Mexican War of Independence, 1821

When Spain fought Napoleon, Latin American colonies rebelled (including Mexico)

Surprisingly, the Mexican War of Independence isn't covered in as much detail as one might expect, since it may have actually been less turbulent than much of the Mexican history that followed; but they do cover extensively the way that Europe's "Napoleonic Wars" paved the way for Latin American independence. Specifically, the mother country of Spain was kept busy by wars with Napoleon's France, and thus had fewer troops available to maintain their control of their overseas colonies. Mexico was not the only country to become independent from Spain during this turbulent period, as it was part of a sweeping series of independence movements throughout Spanish America, accompanied by a similar independence movement in Portuguese Brazil. The focus of this book is, of course, on Mexico; but one can't cover these events in Mexico without mentioning the international context in which they happened.

Battle against the French invaders at Puebla, 1862
(the battle whose anniversary is today celebrated as "Cinco de Mayo")

Mexico was invaded by both France and the United States ...

There are chapters on the First Empire and Early Republic, and on the French invasion of Mexico by the German-speaking Emperor Maximilian - one of a number of Europeans who had his eyes set on Mexico, and whose French armies took control of Mexico for a time. The administrations of Juárez and Porfirio Díaz are also covered in some detail, and one gets a feel for how turbulent the politics of Latin America really are. Not surprisingly, they also spend some time on their disastrous war with the United States, where they lost much of their northern territory to the American aggressor. (Their national anthem is a remnant of this time, as they speak about the Gringo invader in the song's lyrics, with resistance to their powerful neighbor glorified.) Their relationship with the United States would color Mexican politics for years to come, and they would have more than one crisis in their complicated relations with the Americans.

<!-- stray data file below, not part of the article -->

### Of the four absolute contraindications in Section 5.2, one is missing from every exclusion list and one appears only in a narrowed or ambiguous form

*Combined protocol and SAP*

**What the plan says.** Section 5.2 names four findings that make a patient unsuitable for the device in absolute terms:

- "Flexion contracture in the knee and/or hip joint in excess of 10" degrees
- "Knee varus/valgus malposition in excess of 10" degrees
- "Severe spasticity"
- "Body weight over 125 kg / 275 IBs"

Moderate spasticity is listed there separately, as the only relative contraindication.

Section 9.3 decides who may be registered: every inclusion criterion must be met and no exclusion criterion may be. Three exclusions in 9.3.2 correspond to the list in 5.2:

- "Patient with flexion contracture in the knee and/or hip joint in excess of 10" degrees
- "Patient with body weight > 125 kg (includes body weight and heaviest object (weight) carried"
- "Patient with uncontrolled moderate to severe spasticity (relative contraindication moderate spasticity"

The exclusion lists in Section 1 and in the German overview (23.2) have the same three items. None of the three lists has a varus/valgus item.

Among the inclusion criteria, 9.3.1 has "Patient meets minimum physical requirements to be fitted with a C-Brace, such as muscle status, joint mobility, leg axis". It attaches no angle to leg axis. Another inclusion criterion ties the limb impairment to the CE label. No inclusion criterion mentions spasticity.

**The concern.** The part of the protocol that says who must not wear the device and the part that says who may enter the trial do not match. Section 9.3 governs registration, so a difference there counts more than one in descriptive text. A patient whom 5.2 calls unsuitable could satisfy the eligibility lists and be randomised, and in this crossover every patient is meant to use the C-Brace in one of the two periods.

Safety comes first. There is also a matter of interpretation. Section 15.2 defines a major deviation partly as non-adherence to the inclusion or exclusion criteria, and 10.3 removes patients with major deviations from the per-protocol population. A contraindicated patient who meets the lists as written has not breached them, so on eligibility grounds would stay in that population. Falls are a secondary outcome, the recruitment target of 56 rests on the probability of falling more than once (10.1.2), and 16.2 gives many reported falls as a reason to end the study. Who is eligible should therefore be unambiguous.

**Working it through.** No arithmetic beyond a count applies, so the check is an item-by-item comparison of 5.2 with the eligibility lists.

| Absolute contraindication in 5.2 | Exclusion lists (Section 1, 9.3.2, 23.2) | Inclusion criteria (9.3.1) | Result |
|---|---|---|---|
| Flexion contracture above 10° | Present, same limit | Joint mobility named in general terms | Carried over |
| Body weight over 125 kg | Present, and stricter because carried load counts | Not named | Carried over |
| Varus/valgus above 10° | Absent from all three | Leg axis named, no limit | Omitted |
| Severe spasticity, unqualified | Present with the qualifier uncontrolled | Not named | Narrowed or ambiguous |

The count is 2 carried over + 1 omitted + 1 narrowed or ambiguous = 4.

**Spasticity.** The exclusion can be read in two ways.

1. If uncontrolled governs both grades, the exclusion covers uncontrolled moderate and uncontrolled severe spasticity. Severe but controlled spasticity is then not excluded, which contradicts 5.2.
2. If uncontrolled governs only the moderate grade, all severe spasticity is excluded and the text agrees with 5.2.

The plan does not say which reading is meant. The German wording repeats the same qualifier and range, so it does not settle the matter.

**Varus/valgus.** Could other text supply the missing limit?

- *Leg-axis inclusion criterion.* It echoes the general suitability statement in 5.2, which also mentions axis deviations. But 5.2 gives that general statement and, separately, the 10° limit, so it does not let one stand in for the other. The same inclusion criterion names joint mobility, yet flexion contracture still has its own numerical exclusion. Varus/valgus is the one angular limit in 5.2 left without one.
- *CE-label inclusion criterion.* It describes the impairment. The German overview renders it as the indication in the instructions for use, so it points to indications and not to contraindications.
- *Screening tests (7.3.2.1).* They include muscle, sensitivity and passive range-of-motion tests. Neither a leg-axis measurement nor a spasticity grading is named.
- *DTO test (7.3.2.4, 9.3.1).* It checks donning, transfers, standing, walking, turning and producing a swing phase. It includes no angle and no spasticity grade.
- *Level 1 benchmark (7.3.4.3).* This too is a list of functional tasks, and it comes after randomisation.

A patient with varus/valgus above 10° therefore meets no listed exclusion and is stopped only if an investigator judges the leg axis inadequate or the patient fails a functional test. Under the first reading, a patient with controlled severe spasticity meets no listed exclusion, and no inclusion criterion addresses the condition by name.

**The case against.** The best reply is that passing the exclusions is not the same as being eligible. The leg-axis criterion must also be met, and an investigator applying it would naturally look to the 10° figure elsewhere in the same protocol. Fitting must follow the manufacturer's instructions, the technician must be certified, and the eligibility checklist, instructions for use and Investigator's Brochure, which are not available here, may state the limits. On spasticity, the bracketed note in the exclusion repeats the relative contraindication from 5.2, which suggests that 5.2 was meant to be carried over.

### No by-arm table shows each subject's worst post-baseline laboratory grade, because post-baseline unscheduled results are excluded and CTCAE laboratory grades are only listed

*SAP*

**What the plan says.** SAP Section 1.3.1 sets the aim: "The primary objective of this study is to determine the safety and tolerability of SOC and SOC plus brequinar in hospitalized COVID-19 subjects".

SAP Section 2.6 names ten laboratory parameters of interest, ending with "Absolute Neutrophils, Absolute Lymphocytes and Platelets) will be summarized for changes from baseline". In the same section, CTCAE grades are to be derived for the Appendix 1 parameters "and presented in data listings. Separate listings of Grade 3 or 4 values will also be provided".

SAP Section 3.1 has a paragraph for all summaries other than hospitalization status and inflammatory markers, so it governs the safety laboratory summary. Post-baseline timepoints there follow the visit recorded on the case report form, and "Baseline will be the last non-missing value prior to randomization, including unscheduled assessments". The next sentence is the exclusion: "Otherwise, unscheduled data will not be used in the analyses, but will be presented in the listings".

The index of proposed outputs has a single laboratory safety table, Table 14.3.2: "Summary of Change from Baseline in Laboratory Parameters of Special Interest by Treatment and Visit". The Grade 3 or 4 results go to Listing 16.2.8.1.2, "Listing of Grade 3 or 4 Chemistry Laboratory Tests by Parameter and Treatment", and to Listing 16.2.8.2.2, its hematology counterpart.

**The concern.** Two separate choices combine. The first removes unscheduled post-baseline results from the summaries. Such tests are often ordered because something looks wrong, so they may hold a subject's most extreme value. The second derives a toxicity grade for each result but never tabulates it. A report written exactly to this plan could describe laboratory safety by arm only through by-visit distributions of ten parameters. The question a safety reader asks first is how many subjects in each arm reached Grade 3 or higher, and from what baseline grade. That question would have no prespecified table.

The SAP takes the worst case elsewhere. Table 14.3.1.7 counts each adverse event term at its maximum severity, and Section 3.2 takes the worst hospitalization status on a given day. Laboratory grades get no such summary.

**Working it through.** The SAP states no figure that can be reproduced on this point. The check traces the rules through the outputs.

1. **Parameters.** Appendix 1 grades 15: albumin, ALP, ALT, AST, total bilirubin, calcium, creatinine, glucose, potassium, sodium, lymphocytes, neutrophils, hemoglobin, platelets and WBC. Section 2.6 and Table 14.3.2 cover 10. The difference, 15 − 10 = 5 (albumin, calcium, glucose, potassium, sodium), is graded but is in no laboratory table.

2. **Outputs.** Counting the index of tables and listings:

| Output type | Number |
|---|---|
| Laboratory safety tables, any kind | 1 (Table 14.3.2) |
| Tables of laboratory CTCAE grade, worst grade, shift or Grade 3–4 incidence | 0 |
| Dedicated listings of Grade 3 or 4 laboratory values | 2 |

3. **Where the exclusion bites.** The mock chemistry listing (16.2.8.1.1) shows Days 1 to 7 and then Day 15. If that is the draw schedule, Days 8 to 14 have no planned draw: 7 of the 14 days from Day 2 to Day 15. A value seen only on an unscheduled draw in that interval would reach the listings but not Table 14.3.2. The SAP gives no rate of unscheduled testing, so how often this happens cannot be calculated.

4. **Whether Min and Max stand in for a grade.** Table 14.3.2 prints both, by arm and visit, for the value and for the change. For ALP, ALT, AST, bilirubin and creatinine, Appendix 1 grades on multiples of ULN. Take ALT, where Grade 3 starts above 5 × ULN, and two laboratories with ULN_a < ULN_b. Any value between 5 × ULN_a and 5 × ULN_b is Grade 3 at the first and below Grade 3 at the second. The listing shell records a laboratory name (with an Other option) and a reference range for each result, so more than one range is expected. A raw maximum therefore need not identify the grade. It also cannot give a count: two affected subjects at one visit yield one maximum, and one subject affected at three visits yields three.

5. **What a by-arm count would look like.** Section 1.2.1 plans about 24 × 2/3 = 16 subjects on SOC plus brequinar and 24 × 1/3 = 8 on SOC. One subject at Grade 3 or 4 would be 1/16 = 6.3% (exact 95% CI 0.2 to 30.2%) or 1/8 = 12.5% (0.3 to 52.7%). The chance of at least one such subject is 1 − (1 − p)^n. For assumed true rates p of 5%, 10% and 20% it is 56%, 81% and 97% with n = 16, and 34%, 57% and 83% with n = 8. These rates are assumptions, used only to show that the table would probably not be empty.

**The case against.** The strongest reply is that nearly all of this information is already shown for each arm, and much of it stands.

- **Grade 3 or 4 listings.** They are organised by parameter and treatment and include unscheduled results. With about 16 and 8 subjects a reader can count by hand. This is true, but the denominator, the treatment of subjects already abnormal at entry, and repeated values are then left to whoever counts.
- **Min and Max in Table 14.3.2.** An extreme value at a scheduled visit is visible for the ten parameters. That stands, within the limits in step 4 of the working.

Mexican Revolution of 1910

The "Great Revolution" in Mexico: It's not the war of independence from Spain

The next significant crisis on their northern border came during the revolution of the 1910's. Many foreigners assume that Mexico's "Great Revolution" was the war of independence from Spain; but when Mexicans speak of their "Great Revolution" today, they usually mean this one from the 1910's - a revolution against their own government, with towering names like Pancho Villa and Emiliano Zapata that are still well-known to Mexicans today. The instabilities from this revolution spilled over across the American border more than once, with the consequence that the Americans retaliated against the raids with an expedition into Mexico, and an occupation of the Mexican port of Veracruz in 1914. It was quite fortunate for Mexico when the British intercepted a telegram the Germans had sent them about making war against the United States, which angered the Americans enough that they sent troops to Europe to fight in World War One - a great relief to the people of Mexico, who would prefer the Americans make war against the Germans than send more troops across the border.

Conclusion: This book is a good summary of Mexican history

As with so many epic histories, this book's quality goes down considerably when talking about more modern events (which happened since the "Great Revolution" of the twentieth century), and the book ends with a paragraph that names "inequality" as the most serious of Mexico's ills - a strange choice for #1, which betrays the author's liberal bias. Nonetheless, this book gives a good summary of Mexican history which helps to get Gringos like me started; and while I cannot compare this book with any other published histories, I can say that it is a good one which gives a good introduction to Mexican history. I don't have any praise to give for the system of government there; but I have much heartfelt praise for Mexican culture, and I can testify that my country's destiny is inextricably tied with the destiny of its southern neighbor. For good or ill, we will always feel the effects of events in Mexico; and we would do well to work for Mexican stability, prosperity, and (most importantly) liberty.

Footnote to this blog post:

Spain recognized the independence of Mexico on 28 December 1836, in the Santa María–Calatrava Treaty - 15 years after Mexico's Declaration of Independence in 1821.

Book at Amazon

If you liked this post, you might also like:

The epic clash of empires: How the Spanish conquered the New World

Latin American became independent because of Napoleonic Wars - (well, partially)

A review of "The Storm That Swept Mexico" (the Mexican Revolution of 1910)